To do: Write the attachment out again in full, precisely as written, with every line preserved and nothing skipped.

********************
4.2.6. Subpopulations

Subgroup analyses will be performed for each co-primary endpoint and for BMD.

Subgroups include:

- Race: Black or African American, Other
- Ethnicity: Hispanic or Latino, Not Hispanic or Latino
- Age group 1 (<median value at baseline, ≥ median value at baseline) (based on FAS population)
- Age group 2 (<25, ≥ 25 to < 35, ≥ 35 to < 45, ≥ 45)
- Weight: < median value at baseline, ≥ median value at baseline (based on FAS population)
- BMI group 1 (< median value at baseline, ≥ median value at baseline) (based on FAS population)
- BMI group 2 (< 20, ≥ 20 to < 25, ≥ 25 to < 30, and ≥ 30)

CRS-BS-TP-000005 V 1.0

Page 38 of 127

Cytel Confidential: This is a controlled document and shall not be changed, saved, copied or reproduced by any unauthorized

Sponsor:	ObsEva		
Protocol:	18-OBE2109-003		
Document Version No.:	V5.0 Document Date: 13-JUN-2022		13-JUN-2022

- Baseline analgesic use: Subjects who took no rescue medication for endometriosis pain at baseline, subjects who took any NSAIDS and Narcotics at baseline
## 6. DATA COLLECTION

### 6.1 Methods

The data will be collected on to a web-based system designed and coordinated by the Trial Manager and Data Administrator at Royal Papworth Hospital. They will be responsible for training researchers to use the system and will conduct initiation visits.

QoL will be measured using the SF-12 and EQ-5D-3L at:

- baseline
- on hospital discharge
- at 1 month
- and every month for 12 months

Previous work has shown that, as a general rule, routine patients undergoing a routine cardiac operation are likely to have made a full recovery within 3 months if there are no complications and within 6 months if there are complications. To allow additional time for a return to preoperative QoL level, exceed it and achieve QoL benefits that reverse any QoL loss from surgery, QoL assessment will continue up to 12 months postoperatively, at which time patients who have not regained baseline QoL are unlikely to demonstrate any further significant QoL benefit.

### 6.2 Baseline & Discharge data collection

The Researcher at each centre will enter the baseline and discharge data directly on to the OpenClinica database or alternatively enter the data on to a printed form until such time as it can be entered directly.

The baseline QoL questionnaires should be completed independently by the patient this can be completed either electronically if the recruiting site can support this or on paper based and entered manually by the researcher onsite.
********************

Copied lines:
4.2.6. Subpopulations

Subgroup analyses will be performed for each co-primary endpoint and for BMD.

Subgroups include:

- Race: Black or African American, Other
- Ethnicity: Hispanic or Latino, Not Hispanic or Latino
- Age group 1 (<median value at baseline, ≥ median value at baseline) (based on FAS population)
- Age group 2 (<25, ≥ 25 to < 35, ≥ 35 to < 45, ≥ 45)
- Weight: < median value at baseline, ≥ median value at baseline (based on FAS population)
- BMI group 1 (< median value at baseline, ≥ median value at baseline) (based on FAS population)
- BMI group 2 (< 20, ≥ 20 to < 25, ≥ 25 to < 30, and ≥ 30)

CRS-BS-TP-000005 V 1.0

Page 38 of 127

Cytel Confidential: This is a controlled document and shall not be changed, saved, copied or reproduced by any unauthorized

Sponsor:	ObsEva		
Protocol:	18-OBE2109-003		
Document Version No.:	V5.0 Document Date: 13-JUN-2022		13-JUN-2022

- Baseline analgesic use: Subjects who took no rescue medication for endometriosis pain at baseline, subjects who took any NSAIDS and Narcotics at baseline
## 6. DATA COLLECTION

### 6.1 Methods

The data will be collected on to a web-based system designed and coordinated by the Trial Manager and Data Administrator at Royal Papworth Hospital. They will be responsible for training researchers to use the system and will conduct initiation visits.

QoL will be measured using the SF-12 and EQ-5D-3L at:

- baseline
- on hospital discharge
- at 1 month
- and every month for 12 months

Previous work has shown that, as a general rule, routine patients undergoing a routine cardiac operation are likely to have made a full recovery within 3 months if there are no complications and within 6 months if there are complications. To allow additional time for a return to preoperative QoL level, exceed it and achieve QoL benefits that reverse any QoL loss from surgery, QoL assessment will continue up to 12 months postoperatively, at which time patients who have not regained baseline QoL are unlikely to demonstrate any further significant QoL benefit.

### 6.2 Baseline & Discharge data collection

The Researcher at each centre will enter the baseline and discharge data directly on to the OpenClinica database or alternatively enter the data on to a printed form until such time as it can be entered directly.

The baseline QoL questionnaires should be completed independently by the patient this can be completed either electronically if the recruiting site can support this or on paper based and entered manually by the researcher onsite.